Official Opening Day Folkestone Triennial 2011

Washed up on the Shores of Folkestone she’s been hired to lure children into the belly of the whale, where pirates , octopus ladies and strange creatures tell tales in the Mermaid Museum!
Despite the rather grey skies hanging over Folkestone on the official day of opening of the Triennial crowds of jovial people gathered in the Creative Quarter and around the harbour. There were bands playing, and the new fountain installed for the occasion had children and adults dodging and chancing the unpredictable timing of the water jets. Only in LA and Dubai will you find the very same fountain design and now in Folkestone! Fringe art exhibitions there are 85 of them to see in total. Located in pop up shops, beach huts, cellars and café’s, and lighthouse sites, galleries opened their doors to interested visitors. I was guiding my friends around some of the public works with the help of the excellent catalogue and guides available from the Visitors Centre. In the green house on Tontine Street crowned with Nathan Coley’s, ‘Heaven is a Place where Nothing Ever Happens’ is a children’s art centre which will stay open to any child who would like to make something right through to September.It is no longer possible to see and engage with everything to see in one day but we managed a tour around the some of the major works. Cornelia Parker’s ‘The Folkestone Mermaid’ had acquired a splash of white paint overnight, which the Council Officers were at pain to remove while we played and ate winkles on Sandy Beach.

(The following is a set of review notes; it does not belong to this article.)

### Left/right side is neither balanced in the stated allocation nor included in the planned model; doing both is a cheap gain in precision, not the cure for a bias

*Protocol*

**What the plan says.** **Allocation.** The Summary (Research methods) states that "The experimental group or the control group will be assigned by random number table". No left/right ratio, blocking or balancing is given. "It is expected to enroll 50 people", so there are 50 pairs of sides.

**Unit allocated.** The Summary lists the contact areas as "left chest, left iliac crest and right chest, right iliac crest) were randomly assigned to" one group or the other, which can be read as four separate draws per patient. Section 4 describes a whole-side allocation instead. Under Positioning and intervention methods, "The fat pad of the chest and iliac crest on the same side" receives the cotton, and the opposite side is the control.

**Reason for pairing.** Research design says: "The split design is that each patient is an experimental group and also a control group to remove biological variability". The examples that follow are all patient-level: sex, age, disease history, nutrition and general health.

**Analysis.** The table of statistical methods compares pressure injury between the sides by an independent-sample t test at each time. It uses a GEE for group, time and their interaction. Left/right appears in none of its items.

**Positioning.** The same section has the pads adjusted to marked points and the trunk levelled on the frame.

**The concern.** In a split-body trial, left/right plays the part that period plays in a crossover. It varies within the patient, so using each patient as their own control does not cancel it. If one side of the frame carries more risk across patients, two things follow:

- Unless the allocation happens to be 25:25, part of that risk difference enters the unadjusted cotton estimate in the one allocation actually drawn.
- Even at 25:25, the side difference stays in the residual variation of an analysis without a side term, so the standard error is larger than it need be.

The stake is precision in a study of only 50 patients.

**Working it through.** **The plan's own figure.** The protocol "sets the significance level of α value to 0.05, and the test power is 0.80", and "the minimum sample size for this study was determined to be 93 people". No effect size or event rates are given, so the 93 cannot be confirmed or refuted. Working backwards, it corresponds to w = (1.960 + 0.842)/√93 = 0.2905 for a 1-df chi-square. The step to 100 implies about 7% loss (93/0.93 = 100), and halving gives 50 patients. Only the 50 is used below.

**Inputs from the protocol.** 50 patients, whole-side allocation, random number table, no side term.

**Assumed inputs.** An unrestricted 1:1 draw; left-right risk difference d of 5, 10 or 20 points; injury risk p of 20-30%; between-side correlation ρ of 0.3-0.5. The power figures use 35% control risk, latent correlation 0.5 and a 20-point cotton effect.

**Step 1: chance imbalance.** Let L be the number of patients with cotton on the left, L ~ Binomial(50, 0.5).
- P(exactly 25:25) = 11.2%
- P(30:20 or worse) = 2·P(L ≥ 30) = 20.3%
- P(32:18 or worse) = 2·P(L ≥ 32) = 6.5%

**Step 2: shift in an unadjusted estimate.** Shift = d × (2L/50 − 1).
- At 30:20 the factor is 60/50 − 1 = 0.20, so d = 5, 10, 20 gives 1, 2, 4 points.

Later in the Old High Street ‘Boutique Kosovo’ an installation by Erzen Shkolli. We focused on tradition and folkloric artefacts and notions of the unique in the face of global uniformity increasingly dictating that garments and the clothes we wear become identical everywhere you go. Again on the Old High Street, between the Centre of Peace and the Soap Parlour and opposite ‘Still in the Trenches’ you will find a place titled: ‘Never in a Million Years’, and visitors step into a future scenario of what it might be like to be a space traveller and space tourist. Joseph Popper and Shing Tat Chung’s showcase of artefacts features instruments for detecting unidentifiable odour, a video installation, and space story telling printer. Speculating on the not so distant future the work is based on current scientific research in space exploration.Closer to home ‘Strange Cargo’ is at the George House Gallery which for the occasion has transformed into a stylish 50tees home with extras. Accompanying the show is a new kind of travel Guide entirely made up from impressions and moments recorded by the townsfolk of Folkestone or those who have memories of living there. ‘Everywhere means something to someone’ if you thought Folkestone was ordinary read again! On the site of the former Rotunda Amusement Park, see A K. Dolven’s ‘Out of Tune’. A 500-year-old bell has been given a new voice by the artist. Freed from any such constraints as a church tower or being rejected for being out of tune, or having to ring the time, it now towers high above and swings on a steel cable on the edge of the large flat concrete expanse down by the pebbly beach linking land and sea and sky. Evocative of distance, time and dislocation it is on the list of my favourite art pieces!

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